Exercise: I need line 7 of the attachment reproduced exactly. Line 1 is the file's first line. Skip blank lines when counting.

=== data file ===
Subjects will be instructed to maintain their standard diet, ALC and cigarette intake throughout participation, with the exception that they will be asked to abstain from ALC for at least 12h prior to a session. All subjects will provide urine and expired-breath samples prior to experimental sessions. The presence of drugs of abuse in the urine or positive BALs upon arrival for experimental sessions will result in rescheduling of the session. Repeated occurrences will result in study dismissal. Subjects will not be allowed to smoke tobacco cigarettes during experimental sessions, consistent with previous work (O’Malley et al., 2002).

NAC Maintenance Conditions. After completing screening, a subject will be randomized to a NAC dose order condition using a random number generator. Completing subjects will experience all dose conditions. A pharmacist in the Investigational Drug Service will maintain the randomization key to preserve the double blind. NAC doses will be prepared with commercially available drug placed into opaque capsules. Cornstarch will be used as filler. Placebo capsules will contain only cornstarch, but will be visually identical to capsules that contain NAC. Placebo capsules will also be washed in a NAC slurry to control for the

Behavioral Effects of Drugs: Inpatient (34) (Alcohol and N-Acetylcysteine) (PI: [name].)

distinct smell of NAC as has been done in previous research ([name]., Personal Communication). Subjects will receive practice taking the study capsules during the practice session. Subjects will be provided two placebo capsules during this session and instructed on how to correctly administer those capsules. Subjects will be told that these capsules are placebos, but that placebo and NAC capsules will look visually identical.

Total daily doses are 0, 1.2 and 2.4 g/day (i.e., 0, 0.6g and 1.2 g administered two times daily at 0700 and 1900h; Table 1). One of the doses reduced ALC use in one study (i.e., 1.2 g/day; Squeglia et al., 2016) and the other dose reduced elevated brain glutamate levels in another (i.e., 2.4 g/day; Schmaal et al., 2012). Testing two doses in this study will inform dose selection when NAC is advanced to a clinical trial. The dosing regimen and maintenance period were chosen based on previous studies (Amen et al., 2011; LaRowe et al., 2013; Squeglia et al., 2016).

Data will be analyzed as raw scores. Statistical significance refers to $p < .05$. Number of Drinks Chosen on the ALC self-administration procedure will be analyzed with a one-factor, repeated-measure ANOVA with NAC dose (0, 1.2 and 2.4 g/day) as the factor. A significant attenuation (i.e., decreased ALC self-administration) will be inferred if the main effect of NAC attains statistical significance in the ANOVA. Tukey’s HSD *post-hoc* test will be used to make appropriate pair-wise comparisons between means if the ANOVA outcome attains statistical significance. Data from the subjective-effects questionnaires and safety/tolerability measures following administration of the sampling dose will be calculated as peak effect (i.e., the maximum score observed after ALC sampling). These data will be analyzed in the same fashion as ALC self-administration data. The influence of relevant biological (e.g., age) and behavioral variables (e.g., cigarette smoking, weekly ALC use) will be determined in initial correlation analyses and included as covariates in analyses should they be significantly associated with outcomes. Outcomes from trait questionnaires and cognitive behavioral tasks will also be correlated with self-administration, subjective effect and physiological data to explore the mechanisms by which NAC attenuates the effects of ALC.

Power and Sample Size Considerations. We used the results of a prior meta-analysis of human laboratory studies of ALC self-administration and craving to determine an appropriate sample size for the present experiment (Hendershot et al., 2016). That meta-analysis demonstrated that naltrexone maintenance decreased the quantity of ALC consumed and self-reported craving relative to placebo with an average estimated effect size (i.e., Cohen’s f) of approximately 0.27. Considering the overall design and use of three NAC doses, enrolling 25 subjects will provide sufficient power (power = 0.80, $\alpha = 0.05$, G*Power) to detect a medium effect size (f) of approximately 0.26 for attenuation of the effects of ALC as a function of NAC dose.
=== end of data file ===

Power and Sample Size Considerations. We used the results of a prior meta-analysis of human laboratory studies of ALC self-administration and craving to determine an appropriate sample size for the present experiment (Hendershot et al., 2016). That meta-analysis demonstrated that naltrexone maintenance decreased the quantity of ALC consumed and self-reported craving relative to placebo with an average estimated effect size (i.e., Cohen’s f) of approximately 0.27. Considering the overall design and use of three NAC doses, enrolling 25 subjects will provide sufficient power (power = 0.80, $\alpha = 0.05$, G*Power) to detect a medium effect size (f) of approximately 0.26 for attenuation of the effects of ALC as a function of NAC dose.